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CU Buffs recruit Chase Sowell turning focus to football

Receiver was also star in baseball during high school career

Receiver Chase Sowell signed with the Colorado Buffaloes in December of 2021 after a stellar senior season at Atascocita (Tex.) High School. (Courtesy of Chase Sowell)
Receiver Chase Sowell signed with the Colorado Buffaloes in December of 2021 after a stellar senior season at Atascocita (Texas) High School. (Courtesy of Chase Sowell)

Walking off the baseball field for the final time this spring with his Atascocita (Texas) High School teammates, Chase Sowell wasn’t just putting an end to a season.

It was possibly the last game he will play on the diamond.

“We didn’t make the playoffs, but I had a good season,” he said. “It was just fun to play my last baseball season.

“I thought it was gonna be really hard because it was my first love. I played it all my life. But the more that I thought about it and … talked to my parents about it, I think I’ll be fine. I’ve been playing multiple sports and it’s hard to work out and focus on one sport. I think it’ll be a benefit for me just to be able to focus on one sport and work out on one sport.”

Despite having exceptional talent in baseball – he was recently named to the Houston Chronicle’s District 21-6A second team for outfield – Sowell will turn his focus to being a receiver for the Colorado Buffaloes.

This week, Sowell and his family will make the drive from Texas to Boulder. He is one of 19 newcomers set to join the Buffaloes, who begin summer workouts next week.

“I’m really excited,” Sowell said. “I went up there last time (in December), and it was nice. Now that it’s here, I’m just really, really excited. My parents are ready to watch me play. I’m just ready to be able to work and play at a big-time level.”

Sowell comes from an athletic family, as his father, Ronnie, played baseball at Florida and his mother, Keisha, played soccer for the Gators. His siblings are athletes and he has two cousins playing college football, as well as an uncle who played in the NFL.

Encouraged by his father, who is a coach, Sowell grew up playing baseball, but Ronnie is familiar with having to give up a sport in college.

“Actually, he was a football player in high school and then gave up football to play baseball in college,” Sowell said. “So it’s kind of kind of a coincidence that it’s switching roles. I was always a baseball player and then switched to play football. It’s kind of cool.”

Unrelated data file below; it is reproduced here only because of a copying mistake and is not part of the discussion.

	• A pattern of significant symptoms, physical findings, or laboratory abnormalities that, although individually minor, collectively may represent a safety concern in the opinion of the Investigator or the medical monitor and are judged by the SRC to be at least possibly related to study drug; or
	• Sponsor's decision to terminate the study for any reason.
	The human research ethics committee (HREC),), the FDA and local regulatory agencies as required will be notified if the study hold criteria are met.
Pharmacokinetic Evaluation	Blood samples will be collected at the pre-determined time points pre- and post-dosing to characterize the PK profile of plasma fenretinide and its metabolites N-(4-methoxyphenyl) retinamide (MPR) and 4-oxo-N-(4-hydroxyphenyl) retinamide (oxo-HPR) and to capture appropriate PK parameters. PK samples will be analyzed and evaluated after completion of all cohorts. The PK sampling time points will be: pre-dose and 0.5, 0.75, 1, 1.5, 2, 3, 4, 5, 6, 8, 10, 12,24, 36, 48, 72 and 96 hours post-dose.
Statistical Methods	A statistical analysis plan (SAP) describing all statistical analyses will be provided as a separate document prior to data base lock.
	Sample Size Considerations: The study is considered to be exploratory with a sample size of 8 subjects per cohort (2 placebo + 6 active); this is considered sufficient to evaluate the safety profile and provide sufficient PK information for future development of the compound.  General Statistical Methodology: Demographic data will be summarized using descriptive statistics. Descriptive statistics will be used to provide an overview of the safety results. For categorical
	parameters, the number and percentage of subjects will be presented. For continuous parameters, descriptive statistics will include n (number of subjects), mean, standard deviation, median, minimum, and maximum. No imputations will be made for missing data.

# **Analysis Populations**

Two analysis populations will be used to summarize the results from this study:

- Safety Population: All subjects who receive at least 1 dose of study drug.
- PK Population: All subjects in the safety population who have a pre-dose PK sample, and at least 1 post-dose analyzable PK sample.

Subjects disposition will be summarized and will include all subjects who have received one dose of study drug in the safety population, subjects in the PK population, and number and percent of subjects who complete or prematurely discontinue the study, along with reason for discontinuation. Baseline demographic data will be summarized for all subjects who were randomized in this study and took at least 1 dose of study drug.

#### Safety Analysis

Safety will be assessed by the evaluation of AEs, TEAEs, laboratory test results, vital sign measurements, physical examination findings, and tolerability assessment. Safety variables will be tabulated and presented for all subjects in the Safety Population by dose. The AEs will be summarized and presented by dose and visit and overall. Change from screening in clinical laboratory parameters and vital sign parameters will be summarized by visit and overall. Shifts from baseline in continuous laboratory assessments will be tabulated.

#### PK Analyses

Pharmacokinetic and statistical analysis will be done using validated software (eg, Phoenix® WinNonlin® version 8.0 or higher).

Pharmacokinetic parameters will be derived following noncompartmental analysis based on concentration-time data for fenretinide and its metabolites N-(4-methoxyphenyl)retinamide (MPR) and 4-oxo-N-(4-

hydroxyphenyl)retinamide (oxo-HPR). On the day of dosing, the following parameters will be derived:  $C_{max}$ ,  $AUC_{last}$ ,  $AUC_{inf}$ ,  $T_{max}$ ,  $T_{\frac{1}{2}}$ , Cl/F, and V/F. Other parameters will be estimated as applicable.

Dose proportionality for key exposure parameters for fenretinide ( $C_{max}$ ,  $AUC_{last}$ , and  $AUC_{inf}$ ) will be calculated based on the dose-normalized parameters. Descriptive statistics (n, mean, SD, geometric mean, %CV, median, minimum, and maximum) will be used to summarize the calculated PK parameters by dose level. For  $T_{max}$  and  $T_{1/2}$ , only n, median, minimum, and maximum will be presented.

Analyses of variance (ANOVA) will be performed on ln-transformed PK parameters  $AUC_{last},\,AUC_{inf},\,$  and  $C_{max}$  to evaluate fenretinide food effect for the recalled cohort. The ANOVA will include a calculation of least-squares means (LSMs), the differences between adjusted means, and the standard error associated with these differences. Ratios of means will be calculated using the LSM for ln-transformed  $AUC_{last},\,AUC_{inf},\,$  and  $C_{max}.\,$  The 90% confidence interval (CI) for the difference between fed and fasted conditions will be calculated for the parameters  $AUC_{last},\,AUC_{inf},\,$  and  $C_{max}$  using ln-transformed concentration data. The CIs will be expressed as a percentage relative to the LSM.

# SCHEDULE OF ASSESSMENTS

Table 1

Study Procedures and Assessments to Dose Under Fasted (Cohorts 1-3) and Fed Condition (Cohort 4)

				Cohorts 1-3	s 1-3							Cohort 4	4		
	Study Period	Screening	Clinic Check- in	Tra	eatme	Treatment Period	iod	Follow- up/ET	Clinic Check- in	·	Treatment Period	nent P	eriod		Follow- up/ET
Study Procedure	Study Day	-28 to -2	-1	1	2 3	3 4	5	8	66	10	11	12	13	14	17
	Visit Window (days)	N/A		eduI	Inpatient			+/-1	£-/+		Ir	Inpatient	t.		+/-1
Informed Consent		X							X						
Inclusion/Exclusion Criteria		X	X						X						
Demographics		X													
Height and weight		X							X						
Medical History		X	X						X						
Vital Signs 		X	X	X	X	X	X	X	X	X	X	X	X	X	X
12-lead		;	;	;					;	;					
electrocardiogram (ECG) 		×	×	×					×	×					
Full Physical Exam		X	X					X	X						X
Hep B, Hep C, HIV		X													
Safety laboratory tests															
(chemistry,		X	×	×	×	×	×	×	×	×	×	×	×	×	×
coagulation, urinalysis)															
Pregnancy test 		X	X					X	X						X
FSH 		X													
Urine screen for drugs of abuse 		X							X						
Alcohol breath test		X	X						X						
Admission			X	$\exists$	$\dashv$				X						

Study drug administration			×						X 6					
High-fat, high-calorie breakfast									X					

As good as Sowell is on the baseball field, he blossomed in football last fall. In helping Atascocita to an 11-3 record, he caught 70 passes for 1,380 yards and 16 touchdowns, while also returning a punt for a touchdown.

Until then, Sowell had thoughts of playing baseball in college.

“I was playing baseball, going to camps and stuff, talking to schools for baseball,” he said. “But, I couldn’t really get any (scholarship) money for baseball. Football just took over, money wise and college wise, just to help with baseball. But then I figured out that I wouldn’t be playing baseball and just playing football.”

As a late bloomer in football, Sowell didn’t have a lot of scholarship offers. In addition to CU, he had offers from UTSA, Incarnate Word, Northern Iowa and Sam Houston. Sowell called CU head coach Karl Dorrell on Dec. 14, the day before national signing day, and committed. Then he signed his letter of intent the next day.

“It was really big,” he said of what the past year has meant for his future. “The year before that, I had an OK season; just a role player. In the summertime (in 2021), I really worked out, and then I just kind of just grinded. It just showed me how much the grind pays off. That season helped me a lot.”

Listed at 6-foot-2, 185 pounds on signing day, Sowell said he’s had a growth spurt and about a week before leaving for Boulder, he was at 6-4, 195.

“That’s going to be a big factor in my play,” he said. “That’s a big thing for me just to be able to use my size when I get in there.”

Sowell said he’s eager to work with CU director of strength and conditioning Shannon Turley and get acclimated.

“I’m actually ready for that, just to see what (Turley) has for me, just to see how much better and how much more growth I can have,” he said. “(The goal for the summer) is to learn the playbook, learn how everything works, how everything is ran in the program. I’m not going to try to rush into anything but kind of just take everything slow and just embrace everything.”

That includes embracing a football-only mentality for the first time.

“(Receivers coach Phil McGeoghan) has me excited to get down there and just learn everything that he’s taught everybody else,” Sowell said. “I think I’ll be ready.”

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